NSPCA takes on Criminal Procedure Act

2013-09-09 22:01

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Pretoria - The National Society for the Prevention of Cruelty to Animals (NSPCA) is challenging the constitutionality of a section of the Criminal Procedure Act (CPA) permitting only private people to become private prosecutors.

The legislation prevented juristic persons, including the NSPCA, from using the provisions of the act to pursue a private prosecution, its executive director Marcelle Meredith said in court papers.

It has sought an order declaring the relevant section of the CPA unconstitutional, and on Monday the North Gauteng High Court in Pretoria granted an order giving Justice Minister Jeff Radebe and the National Director of Public Prosecutions 15 days to file answering affidavits.

"The NSPCA, manifestly not a 'private person', is frustrated in its efforts to perform its statutory tasks as a consequence of it being precluded from enjoying the benefits of section 7(1)(c)," said Meredith.

"It has a 'policing function', but is unable to carry this out effectively where, for example, the State refuses to prosecute," she said.

Meredith said there had, in the past, been a number of instances where the NSPCA would have liked to privately prosecute an offender and there would probably be more in the future.

"The NSPCA challenges the constitutionality of section 7(1)(a) on the basis that it arbitrarily differentiates between private persons on the one hand and juristic persons on the other without any apparent rational basis for doing so," she said.

"The distinction created between private and juristic persons does not comply with the requirements of the rule of law because the 'differentiation' seems to be no more than a 'naked preference' that serves no legitimate governmental purpose."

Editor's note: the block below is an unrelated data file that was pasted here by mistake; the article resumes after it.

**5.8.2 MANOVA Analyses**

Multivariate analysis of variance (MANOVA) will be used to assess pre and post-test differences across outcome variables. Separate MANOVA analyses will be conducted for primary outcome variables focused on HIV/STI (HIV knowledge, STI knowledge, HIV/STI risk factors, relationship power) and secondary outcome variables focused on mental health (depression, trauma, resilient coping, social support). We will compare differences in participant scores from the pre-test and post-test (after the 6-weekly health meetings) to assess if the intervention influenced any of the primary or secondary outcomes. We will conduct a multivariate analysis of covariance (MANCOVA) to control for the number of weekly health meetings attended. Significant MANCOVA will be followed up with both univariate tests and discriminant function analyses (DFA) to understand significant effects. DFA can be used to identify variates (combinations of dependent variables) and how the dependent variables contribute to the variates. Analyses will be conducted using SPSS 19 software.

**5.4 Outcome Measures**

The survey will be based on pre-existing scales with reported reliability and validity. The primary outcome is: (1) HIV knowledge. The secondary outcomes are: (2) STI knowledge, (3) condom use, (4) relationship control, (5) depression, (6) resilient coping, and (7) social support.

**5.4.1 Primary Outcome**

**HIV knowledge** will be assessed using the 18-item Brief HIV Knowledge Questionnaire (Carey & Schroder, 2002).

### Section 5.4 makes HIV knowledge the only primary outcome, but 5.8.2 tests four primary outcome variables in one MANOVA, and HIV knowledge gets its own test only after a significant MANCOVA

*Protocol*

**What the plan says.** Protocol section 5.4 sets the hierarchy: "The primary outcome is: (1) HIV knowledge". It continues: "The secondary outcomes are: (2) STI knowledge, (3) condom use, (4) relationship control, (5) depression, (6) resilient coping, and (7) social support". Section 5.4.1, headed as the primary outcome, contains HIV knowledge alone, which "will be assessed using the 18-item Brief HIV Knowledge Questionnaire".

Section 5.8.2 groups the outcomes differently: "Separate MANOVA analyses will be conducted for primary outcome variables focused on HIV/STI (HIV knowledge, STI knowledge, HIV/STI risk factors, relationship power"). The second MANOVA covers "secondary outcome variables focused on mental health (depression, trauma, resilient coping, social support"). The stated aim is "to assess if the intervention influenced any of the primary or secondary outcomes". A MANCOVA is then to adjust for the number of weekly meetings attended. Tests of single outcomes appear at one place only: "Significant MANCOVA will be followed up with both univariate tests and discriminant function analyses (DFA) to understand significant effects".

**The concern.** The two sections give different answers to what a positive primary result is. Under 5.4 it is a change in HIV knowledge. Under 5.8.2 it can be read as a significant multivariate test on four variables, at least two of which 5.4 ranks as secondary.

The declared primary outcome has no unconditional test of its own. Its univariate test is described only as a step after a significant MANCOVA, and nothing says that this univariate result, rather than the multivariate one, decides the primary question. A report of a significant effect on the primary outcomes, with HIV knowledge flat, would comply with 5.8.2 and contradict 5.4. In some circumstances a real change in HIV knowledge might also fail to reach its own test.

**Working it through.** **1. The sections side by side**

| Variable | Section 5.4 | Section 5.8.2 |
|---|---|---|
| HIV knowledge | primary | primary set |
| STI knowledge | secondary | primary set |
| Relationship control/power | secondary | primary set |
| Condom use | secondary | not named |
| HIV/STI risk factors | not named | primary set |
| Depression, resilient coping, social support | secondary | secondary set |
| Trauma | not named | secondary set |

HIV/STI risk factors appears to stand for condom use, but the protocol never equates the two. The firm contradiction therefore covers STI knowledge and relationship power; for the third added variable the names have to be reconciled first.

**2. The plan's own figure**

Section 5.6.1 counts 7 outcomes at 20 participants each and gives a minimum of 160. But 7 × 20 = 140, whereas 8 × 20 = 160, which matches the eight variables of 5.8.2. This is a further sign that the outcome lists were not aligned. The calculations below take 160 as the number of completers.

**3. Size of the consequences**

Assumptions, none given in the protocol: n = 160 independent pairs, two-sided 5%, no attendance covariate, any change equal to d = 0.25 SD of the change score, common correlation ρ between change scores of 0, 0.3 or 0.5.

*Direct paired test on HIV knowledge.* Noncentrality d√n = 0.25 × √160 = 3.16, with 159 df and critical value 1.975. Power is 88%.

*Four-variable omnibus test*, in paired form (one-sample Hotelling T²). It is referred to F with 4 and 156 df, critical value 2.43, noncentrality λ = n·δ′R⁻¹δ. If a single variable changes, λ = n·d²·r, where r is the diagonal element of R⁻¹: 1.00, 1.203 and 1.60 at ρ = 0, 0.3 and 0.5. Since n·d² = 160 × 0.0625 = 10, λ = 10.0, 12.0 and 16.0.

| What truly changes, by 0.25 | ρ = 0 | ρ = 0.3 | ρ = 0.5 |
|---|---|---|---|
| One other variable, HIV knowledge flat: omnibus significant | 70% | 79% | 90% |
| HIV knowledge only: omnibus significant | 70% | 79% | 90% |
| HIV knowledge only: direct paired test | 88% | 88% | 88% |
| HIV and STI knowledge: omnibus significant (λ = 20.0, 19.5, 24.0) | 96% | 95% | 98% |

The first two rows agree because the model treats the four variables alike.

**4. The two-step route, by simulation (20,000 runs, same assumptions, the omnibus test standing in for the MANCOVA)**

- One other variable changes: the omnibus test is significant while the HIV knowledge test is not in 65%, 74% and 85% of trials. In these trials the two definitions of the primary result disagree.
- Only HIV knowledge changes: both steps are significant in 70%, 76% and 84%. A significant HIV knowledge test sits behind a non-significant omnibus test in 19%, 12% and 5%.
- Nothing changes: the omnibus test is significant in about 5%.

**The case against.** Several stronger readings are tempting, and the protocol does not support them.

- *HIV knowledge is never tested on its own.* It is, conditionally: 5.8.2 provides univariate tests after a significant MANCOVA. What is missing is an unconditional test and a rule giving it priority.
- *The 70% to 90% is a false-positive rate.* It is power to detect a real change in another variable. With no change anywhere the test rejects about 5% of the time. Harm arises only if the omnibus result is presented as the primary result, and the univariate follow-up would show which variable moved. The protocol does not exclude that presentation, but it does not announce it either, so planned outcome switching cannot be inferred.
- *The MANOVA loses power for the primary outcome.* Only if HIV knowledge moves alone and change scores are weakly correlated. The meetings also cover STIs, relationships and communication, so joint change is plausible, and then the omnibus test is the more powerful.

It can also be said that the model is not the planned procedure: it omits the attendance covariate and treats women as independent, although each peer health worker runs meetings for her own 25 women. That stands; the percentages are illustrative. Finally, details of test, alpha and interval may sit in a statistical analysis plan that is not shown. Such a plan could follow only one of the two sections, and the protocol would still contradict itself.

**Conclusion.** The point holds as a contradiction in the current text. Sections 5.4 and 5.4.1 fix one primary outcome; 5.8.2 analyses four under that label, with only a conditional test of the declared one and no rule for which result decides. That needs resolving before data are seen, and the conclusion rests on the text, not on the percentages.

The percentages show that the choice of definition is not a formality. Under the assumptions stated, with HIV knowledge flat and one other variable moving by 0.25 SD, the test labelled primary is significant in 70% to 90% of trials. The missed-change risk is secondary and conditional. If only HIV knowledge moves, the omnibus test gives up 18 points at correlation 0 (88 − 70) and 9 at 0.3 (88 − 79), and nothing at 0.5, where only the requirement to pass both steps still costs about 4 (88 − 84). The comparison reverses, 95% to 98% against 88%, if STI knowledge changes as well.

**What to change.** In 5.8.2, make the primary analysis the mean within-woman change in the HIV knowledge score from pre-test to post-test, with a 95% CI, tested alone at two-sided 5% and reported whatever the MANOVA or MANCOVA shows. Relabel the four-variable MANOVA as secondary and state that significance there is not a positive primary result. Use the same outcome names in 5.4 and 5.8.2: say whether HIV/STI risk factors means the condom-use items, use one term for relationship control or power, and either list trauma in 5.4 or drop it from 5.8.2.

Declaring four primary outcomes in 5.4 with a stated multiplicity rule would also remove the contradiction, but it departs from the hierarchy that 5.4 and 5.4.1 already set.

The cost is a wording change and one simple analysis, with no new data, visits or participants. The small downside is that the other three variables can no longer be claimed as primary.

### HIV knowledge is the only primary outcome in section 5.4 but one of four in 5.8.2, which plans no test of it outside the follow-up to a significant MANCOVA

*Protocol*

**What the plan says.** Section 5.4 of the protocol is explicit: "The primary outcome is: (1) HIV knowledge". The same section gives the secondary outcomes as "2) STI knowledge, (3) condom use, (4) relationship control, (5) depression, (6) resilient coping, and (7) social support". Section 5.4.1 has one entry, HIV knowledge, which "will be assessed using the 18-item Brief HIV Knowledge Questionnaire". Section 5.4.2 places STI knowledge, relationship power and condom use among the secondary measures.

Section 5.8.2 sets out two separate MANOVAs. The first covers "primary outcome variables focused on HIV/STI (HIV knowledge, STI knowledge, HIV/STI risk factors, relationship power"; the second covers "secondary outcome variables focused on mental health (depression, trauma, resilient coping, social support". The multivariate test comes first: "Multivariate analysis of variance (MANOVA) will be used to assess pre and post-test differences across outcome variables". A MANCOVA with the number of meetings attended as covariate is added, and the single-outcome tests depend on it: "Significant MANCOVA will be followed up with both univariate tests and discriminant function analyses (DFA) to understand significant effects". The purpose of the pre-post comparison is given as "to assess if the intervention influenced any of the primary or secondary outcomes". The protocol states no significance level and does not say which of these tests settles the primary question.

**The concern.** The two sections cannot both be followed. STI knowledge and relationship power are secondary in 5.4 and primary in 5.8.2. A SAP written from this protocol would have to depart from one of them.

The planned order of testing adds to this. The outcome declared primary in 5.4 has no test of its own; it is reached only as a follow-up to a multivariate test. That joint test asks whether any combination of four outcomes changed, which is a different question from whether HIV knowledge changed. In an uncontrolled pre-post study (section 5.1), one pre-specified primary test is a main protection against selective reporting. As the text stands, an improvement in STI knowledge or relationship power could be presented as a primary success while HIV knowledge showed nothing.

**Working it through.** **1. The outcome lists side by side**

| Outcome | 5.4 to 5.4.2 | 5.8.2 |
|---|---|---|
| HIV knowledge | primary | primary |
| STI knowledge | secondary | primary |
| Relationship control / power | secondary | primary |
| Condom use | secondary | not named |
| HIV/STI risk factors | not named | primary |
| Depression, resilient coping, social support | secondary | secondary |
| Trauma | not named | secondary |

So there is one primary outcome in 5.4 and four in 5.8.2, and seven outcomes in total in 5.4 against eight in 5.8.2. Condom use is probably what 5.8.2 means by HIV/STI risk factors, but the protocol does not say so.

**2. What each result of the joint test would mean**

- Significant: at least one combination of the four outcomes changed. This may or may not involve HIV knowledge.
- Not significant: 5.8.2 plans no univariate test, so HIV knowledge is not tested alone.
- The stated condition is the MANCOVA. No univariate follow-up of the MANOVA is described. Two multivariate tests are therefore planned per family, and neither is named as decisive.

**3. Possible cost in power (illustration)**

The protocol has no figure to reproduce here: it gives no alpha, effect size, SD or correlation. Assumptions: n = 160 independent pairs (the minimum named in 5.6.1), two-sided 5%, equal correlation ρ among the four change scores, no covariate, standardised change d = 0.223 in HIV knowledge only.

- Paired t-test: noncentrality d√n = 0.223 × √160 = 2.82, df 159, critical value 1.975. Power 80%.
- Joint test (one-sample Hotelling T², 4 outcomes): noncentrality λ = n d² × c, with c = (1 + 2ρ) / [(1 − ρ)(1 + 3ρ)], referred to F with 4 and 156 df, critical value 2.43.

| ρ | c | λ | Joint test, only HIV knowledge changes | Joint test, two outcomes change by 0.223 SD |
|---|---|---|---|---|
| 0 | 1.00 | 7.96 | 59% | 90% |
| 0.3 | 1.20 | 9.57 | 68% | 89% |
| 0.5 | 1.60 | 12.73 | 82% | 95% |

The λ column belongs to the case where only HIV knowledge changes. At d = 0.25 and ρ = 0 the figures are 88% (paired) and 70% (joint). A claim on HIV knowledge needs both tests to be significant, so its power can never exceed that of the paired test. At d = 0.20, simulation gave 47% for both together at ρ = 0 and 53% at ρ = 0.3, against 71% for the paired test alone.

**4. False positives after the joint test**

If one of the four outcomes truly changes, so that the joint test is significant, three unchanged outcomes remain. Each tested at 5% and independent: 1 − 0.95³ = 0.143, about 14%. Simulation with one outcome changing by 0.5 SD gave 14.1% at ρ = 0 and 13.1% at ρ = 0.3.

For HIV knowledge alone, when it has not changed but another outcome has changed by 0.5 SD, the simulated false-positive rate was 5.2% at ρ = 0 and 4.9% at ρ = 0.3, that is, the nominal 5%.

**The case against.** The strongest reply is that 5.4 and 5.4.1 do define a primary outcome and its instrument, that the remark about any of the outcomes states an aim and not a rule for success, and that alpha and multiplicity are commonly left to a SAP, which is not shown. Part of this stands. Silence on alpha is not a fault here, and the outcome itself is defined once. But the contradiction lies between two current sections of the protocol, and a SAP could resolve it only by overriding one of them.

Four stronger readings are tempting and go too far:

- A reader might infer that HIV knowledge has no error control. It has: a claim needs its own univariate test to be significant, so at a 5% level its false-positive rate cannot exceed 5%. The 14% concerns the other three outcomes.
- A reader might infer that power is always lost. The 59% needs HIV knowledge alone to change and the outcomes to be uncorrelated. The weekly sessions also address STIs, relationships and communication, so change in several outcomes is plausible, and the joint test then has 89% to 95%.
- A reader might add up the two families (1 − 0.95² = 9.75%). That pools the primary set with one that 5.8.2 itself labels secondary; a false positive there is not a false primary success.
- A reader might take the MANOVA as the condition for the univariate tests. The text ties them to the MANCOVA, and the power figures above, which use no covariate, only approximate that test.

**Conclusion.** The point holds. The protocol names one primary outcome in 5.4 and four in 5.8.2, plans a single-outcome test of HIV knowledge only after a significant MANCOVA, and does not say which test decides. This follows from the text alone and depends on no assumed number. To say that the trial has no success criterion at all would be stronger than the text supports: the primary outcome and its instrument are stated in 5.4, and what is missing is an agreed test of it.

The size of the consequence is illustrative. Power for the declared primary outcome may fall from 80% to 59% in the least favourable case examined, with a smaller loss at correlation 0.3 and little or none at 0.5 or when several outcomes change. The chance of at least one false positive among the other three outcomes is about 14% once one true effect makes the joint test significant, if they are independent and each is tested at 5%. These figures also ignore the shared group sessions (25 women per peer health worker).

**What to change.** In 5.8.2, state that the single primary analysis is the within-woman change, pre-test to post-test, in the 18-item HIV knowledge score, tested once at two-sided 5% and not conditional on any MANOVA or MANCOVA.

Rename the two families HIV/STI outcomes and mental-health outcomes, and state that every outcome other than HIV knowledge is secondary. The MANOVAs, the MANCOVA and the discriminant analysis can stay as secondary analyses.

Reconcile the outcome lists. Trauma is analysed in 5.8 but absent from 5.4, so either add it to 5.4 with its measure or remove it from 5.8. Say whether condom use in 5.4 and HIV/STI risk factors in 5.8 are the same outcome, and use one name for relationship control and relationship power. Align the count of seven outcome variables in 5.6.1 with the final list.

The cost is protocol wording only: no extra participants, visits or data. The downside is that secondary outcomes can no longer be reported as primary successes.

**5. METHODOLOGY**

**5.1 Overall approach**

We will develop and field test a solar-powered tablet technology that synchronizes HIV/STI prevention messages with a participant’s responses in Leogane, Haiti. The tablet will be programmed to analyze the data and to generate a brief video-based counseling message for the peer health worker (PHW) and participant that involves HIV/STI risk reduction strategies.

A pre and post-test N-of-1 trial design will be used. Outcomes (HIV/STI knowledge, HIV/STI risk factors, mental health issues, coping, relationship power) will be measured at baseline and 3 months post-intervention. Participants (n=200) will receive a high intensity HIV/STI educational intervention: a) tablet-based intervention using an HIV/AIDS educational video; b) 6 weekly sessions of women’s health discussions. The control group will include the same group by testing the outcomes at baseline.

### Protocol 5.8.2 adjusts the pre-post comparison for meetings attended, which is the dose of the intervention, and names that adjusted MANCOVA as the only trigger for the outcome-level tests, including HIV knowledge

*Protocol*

She contended that the differentiation produced inequality in that the two classes of “persons” were not equal before the law nor did they enjoy equal benefit of the law.

Meredith said the NSPCA had, in the past few years, tried on several occasions to privately prosecute individuals in circumstances where the State declined to do so.

As the law currently stood, a private prosecution could only follow the issuing by the prosecutor of a certificate declaring that the case had been dropped.

Issuing of certificates

However, the NSPCA had time and again been told the prosecutor could not issue the certificate because, according to the act, only a private person could institute a private prosecution and not a juristic entity.

Meredith said this happened last year in a case where an NSPCA inspector was forced to shoot a camel, which was being slaughtered in a religious ritual in Lenasia, to put it out of its misery.

"The inspector witnessed the cruel and inhumane treatment of the animal by certain of the worshippers in a manner not befitting their religion, and which caused the camel undue and extended pain and suffering.

"The incident was caught on film by the inspector. In the opinion of the inspector the treatment of the animal by certain of the worshippers constituted an offence in terms of the Animal Protection Act."

Meredith said the NSPCA referred the matter to the prosecuting authorities, but despite the evidence they declined to prosecute.

"It is precisely in instances where there is official inaction in prosecuting an offence, be it on the basis of policy or a lack of resources or whatever, that a person's right to privately proceed with a prosecution is triggered," she said.

"The right to bring a private prosecution ought to be capable of enforcement by any person, not only a private person," she said.

Read more on:    jeff radebe  |  animal abuse

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